The date you file your bankruptcy petition is an important date for your entire bankruptcy case, because it sets several deadlines in Chapter 7 cases and Chapter 13 cases. These deadlines affect your discharge date; in a Chapter 7 case, the court could enter your discharge as early as 90 days after the petition date, and in a Chapter 13 case, the court will enter your discharge after you complete your Chapter 13 plan.
Chapter 7 Discharge
Chapter 7 bankruptcy is the most absolute form of debt relief the Bankruptcy Code has to offer. Your Chapter 7 discharge eliminates your obligation to repay certain debts, including credit card debt, personal loans, medical bills and utilities. The discharge does not get rid of the debt; rather, it gets rid of your contractual liability on the debts.
Chapter 13 Discharge
A Chapter 13 case is a repayment arrangement. You will receive a discharge at the end of your case if you complete all your case requirements, but you will repay some or all of the debt during a three- to- five-year period. The court will enter the discharge at the end of that time frame if you make all your plan payments and pay everything you promised to pay.
Objections to Discharge
Section 523 of the Bankruptcy Code allows your creditors to object to your discharging their particular debts if you have committed fraud or have otherwise abused the bankruptcy system. Both Chapter 7 and Chapter 13 are subject to this provision. Your creditors have 60 days from the date of your meeting of creditors, which is typically 30 days after your petition date.
In a Chapter 7 case, this means that you will not receive your discharge for at least 90 days after you file your petition, because your meeting of creditors must first occur, and then your creditors are allowed the 60-day period.
In a Chapter 13 case, the 60-day period for creditors to object to discharge does not directly affect your discharge date, because the discharge date depends upon when you complete your Chapter 13 plan. Your Chapter 13 plan period begins to run on the date the court confirms your plan and ends when the time period set forth in your plan expires, anywhere from three years to five years. However, if a creditor does object to your discharging its debt, the court may hold off on confirming your plan until you resolve the matter, which could delay your discharge.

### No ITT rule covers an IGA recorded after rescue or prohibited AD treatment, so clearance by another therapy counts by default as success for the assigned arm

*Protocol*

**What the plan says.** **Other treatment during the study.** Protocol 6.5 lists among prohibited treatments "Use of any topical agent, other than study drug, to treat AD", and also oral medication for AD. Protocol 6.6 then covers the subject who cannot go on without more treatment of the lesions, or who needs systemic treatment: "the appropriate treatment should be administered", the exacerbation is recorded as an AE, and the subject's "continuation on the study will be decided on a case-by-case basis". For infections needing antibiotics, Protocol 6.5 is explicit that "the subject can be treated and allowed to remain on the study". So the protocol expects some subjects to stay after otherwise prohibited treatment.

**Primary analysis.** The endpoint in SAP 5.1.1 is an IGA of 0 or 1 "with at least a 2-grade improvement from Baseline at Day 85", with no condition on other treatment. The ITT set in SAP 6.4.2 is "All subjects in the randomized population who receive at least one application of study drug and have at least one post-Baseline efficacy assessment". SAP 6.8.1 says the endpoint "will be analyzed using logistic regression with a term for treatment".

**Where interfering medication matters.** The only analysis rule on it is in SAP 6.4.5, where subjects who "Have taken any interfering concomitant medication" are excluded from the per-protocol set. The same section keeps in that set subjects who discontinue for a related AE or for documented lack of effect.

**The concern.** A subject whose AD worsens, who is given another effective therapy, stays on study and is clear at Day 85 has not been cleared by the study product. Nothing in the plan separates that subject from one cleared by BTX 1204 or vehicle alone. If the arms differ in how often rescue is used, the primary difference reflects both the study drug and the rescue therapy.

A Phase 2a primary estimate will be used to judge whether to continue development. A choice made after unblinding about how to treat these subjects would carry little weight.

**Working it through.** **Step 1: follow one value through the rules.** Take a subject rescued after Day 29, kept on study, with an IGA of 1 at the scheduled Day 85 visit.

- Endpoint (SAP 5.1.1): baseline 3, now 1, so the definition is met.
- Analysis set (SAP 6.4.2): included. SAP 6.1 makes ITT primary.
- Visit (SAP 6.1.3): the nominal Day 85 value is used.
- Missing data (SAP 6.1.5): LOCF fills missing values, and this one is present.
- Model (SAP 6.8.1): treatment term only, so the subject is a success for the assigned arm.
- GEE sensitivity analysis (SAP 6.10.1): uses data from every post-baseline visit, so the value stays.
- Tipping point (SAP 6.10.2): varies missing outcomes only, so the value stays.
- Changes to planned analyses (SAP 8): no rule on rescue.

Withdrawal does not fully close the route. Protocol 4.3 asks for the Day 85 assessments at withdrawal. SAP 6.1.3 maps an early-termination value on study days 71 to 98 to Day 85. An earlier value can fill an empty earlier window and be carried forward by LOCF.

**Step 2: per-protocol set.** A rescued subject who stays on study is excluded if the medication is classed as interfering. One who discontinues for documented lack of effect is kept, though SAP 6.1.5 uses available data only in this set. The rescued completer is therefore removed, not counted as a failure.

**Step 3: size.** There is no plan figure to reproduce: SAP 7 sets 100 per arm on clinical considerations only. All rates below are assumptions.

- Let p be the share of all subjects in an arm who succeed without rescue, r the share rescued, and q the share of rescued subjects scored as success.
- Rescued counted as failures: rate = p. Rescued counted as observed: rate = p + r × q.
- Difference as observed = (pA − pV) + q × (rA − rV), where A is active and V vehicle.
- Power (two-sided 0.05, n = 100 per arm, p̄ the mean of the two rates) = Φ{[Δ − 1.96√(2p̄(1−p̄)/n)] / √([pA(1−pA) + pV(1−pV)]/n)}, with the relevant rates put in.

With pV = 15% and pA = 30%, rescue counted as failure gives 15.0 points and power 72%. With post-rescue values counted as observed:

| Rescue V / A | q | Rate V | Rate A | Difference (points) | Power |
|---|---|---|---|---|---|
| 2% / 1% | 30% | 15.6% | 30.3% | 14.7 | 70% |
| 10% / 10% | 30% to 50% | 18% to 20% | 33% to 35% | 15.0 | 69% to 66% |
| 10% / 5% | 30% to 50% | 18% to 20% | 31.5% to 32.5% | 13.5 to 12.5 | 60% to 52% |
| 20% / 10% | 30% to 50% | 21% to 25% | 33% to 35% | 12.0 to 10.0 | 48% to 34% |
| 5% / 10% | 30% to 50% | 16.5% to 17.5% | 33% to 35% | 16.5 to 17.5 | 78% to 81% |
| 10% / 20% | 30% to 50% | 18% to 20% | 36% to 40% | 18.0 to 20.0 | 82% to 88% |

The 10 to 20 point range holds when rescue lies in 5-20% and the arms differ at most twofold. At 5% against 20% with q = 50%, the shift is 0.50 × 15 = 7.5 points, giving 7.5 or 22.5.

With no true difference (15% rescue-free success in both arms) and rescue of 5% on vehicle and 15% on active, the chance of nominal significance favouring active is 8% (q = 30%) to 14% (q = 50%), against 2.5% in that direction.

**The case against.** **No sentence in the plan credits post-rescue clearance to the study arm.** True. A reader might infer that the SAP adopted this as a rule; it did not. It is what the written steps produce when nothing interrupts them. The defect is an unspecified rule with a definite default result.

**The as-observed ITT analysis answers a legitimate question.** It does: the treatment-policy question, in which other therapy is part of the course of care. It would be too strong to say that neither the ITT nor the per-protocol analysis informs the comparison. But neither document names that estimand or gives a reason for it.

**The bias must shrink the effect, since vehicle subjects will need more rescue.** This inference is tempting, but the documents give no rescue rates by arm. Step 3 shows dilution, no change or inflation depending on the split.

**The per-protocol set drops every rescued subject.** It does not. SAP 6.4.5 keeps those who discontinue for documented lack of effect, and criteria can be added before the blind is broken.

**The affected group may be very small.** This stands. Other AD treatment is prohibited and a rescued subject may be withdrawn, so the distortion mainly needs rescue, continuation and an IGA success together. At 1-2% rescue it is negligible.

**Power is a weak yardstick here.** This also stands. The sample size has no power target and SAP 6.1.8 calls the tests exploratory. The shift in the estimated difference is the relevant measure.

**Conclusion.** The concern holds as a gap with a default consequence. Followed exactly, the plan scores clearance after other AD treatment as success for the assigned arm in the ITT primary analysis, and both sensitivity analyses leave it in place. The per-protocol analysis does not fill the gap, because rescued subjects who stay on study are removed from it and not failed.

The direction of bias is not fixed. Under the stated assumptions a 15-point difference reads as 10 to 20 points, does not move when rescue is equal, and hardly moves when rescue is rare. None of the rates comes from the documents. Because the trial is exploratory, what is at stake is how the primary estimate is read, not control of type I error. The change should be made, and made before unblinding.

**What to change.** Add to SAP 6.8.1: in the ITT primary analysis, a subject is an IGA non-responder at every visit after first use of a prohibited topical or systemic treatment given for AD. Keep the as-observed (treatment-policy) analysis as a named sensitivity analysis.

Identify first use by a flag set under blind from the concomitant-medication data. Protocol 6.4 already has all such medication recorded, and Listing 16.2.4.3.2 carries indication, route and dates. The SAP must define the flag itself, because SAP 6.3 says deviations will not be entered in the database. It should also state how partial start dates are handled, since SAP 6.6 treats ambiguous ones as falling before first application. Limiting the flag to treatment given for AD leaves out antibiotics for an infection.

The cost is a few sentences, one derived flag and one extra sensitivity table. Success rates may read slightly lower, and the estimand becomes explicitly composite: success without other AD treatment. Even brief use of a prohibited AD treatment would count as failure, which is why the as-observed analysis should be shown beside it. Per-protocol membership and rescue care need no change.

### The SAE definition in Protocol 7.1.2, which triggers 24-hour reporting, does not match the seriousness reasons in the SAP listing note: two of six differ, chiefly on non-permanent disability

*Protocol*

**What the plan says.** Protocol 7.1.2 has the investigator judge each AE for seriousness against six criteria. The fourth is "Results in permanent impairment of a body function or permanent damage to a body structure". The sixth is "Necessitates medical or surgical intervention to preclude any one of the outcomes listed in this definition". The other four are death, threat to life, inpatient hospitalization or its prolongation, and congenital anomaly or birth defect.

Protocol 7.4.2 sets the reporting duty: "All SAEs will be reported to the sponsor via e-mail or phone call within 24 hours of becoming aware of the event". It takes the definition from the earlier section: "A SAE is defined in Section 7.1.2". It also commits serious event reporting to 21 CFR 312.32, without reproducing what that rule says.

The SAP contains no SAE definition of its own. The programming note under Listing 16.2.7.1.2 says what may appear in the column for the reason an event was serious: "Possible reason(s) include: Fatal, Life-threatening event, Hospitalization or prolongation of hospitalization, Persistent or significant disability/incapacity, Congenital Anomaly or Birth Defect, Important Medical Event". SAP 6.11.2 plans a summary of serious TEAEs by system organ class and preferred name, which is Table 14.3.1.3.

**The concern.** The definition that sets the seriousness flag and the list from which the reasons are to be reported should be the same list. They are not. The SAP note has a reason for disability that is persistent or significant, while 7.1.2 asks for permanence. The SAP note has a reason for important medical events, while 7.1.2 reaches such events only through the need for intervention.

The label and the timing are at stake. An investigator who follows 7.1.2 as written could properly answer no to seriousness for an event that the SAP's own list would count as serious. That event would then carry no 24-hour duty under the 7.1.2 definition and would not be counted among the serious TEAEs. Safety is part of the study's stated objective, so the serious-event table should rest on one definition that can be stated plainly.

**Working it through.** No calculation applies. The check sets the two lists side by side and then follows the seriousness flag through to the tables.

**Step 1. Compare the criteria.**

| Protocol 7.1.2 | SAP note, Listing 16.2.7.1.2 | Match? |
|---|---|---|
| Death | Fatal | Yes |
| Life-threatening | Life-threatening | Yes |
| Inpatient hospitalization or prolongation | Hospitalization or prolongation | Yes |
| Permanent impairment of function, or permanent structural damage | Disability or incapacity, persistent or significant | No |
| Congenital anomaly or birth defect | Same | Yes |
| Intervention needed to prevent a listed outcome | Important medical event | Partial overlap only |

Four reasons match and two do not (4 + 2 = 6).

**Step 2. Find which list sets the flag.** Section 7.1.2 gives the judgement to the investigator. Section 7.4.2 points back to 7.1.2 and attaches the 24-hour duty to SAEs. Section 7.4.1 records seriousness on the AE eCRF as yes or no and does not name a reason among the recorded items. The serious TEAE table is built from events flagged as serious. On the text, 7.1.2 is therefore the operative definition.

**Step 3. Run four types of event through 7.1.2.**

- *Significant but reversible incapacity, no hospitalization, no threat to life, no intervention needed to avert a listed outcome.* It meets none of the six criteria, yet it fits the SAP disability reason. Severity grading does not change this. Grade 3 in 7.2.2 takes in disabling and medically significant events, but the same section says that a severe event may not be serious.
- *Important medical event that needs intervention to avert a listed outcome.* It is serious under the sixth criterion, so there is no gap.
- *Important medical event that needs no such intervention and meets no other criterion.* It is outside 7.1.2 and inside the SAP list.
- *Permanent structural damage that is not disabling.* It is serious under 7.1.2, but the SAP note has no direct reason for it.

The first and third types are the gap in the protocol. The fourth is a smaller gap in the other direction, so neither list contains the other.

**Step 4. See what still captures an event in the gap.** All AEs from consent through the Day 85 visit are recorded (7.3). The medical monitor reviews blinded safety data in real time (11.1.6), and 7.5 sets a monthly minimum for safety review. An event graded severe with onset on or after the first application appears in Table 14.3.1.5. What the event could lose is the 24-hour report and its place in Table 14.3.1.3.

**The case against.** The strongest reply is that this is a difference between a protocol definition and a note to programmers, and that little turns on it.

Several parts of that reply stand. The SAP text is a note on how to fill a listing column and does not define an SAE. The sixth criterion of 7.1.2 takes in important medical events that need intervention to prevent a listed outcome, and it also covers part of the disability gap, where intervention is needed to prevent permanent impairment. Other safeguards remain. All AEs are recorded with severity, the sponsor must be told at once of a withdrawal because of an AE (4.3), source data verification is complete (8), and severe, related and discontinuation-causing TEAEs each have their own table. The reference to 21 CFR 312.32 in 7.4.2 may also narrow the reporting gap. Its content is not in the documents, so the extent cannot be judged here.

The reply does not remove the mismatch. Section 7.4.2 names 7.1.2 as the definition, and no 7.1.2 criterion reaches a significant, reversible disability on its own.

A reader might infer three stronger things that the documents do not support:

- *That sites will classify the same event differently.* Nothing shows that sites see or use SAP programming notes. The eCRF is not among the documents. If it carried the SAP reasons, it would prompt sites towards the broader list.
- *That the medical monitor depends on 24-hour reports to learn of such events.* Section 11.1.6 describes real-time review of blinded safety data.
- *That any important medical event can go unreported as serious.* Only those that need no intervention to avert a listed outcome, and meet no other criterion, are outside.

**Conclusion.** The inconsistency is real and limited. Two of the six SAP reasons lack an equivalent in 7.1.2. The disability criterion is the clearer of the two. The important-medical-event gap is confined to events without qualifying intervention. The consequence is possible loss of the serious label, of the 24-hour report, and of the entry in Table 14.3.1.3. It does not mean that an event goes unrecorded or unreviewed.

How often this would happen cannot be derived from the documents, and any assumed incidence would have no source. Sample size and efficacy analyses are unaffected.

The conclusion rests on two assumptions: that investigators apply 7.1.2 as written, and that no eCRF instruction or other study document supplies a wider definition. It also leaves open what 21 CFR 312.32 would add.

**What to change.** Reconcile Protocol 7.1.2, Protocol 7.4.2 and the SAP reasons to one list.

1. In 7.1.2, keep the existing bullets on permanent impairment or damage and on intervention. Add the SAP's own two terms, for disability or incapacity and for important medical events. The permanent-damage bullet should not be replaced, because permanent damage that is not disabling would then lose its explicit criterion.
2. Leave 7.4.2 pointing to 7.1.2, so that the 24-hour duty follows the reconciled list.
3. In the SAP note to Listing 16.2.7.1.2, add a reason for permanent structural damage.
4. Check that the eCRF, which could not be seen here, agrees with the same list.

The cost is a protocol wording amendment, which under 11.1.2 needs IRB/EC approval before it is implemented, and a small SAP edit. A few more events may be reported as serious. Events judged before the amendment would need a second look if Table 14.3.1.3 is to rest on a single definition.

To obtain a bankruptcy discharge in any consumer case, you must attend and complete your meeting of creditors and complete your credit counseling requirements. Before you file your case, you must take a counseling course; before you can obtain your discharge, you must take the second part of the course. In a Chapter 7 case, you must take the course within 45 days after your meeting of creditors; in a Chapter 13 case, you must take the course before your plan expires. If you do not complete this second course, the court will close your case without a discharge.
This article is for informational purposes only and you should not consider it legal advice. Your bankruptcy attorney will advise you of when you can expect your discharge; your case may have special circumstances that will shorten or lengthen the time period.
- American Bankruptcy Institute: U.S. Code, Title 11, Section 727
- American Bankruptcy Institute: U.S. Code, Title 11, Section 1325
- American Bankruptcy Institute: U.S. Code, Title 11, Section 1328
- United States Courts: Bankruptcy Basics: Chapter 7
- United States Courts: Bankruptcy Basics: Chapter 13
- United States Courts: Bankruptcy Basics: Discharge in Bankruptcy
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